Eat Your Vegetables

Pitching Nutrition: Dogma that Bites

From the Annals of Duh comes a new study in press to remind us that when we’re pitching nutrition, being dogmatic comes back to bite us. It seems that just giving children healthy food — without telling them how wonderful it is — increases the odds that they’ll actually eat it.

Two marketing professors, Michal Maimaran of Northwestern University and Ayelet Fishback of the University of Chicago, conducted a series of five experiments with preschoolers to see what messages were most persuasive for getting them to eat nutritious foods.

Working systematically through the questions, they found that telling kids that food will make them strong leads them to eat less of it. They figure it won’t taste as good. Likewise telling them that the food will help them learn to read or learn to count also undermined the cause of getting them to eat it. In fact, even telling them that the food is yummy had no affect. It didn’t hurt, but it didn’t help, either.

The best bet seems to be simply serving good food without all the nutrition dogma.

Maybe it’s only adults who can be duped by health claims on food.

Click here to read more in the New York Times and here to download the paper to be published in the Journal of Consumer Research.

Eat Your Vegetables, photograph © MisterDavidC / flickr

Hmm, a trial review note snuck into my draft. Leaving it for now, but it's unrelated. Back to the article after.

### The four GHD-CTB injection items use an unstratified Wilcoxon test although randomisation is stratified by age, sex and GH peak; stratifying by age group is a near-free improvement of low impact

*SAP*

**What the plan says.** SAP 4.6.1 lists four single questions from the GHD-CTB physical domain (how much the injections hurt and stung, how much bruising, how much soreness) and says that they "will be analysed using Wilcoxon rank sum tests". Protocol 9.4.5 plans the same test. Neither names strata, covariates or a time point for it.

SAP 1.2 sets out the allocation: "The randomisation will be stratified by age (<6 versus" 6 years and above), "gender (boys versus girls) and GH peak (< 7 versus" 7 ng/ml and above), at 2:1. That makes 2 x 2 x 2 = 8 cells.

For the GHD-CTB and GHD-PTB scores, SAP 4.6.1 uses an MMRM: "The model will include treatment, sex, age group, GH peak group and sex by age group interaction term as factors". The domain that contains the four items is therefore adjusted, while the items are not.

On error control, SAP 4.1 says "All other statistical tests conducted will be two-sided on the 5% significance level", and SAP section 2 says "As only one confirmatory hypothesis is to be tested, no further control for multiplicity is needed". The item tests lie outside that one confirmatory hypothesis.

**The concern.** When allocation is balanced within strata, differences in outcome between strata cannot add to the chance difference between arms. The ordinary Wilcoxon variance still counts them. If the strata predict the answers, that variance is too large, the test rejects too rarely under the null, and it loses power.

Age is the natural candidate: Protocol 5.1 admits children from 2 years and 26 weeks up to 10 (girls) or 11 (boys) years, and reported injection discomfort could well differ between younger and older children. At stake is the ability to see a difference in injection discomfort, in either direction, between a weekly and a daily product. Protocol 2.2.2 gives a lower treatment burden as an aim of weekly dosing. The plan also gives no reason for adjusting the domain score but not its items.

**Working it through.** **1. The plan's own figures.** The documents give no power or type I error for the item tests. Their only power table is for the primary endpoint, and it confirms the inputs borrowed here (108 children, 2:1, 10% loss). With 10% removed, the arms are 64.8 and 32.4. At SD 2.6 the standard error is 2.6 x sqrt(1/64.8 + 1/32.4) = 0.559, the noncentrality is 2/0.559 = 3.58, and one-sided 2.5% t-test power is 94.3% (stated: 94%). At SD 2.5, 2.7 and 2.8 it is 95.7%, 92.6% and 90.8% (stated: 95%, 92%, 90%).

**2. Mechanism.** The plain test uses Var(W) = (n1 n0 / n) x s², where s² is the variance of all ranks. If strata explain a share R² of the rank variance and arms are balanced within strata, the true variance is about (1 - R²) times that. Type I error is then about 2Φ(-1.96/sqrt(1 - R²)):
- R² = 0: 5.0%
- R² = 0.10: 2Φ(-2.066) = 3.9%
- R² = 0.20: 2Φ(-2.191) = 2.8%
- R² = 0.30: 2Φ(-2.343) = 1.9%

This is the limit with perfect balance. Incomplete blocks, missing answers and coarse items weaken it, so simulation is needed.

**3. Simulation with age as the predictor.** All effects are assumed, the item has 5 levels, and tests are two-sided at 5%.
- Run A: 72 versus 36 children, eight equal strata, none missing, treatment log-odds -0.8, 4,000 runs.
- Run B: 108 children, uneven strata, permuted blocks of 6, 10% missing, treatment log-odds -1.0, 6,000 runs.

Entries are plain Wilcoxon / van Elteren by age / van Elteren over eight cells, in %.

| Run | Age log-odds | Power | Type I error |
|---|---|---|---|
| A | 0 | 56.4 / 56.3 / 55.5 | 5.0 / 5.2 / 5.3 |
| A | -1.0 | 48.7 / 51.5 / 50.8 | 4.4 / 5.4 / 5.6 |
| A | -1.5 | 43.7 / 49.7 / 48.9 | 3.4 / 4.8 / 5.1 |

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3 Responses to “Pitching Nutrition: Dogma that Bites”

  1. June 10, 2014 at 9:23 am, Bruce Daggy said:


    It sounds like they didn’t evaluate a prime marketing strategy: The Endorsement. Up until age 6 or so, my parents could get me to try anything that “railroad men eat”. Worked for Joe Camel too. And let’s not forget the Wheaties box.

    • June 10, 2014 at 3:12 pm, Ted said:

      I wonder who would provide the endorsement today with mass appeal?

  2. June 10, 2014 at 5:32 pm, Rose A. said:

    txs, Bruce! I think,its a sharp point! Endorsement is different from instrumentalisation, persuasion or pitch or whatever. Instrumentalisation is persuasion via argumentents (plausible or not). Endorsement is affirmation.
    I wonder why it should not work? Facebook is full of poeple hungry for endorsement – for another “like it” and another one…. Its the principle of FB!
    So it should work!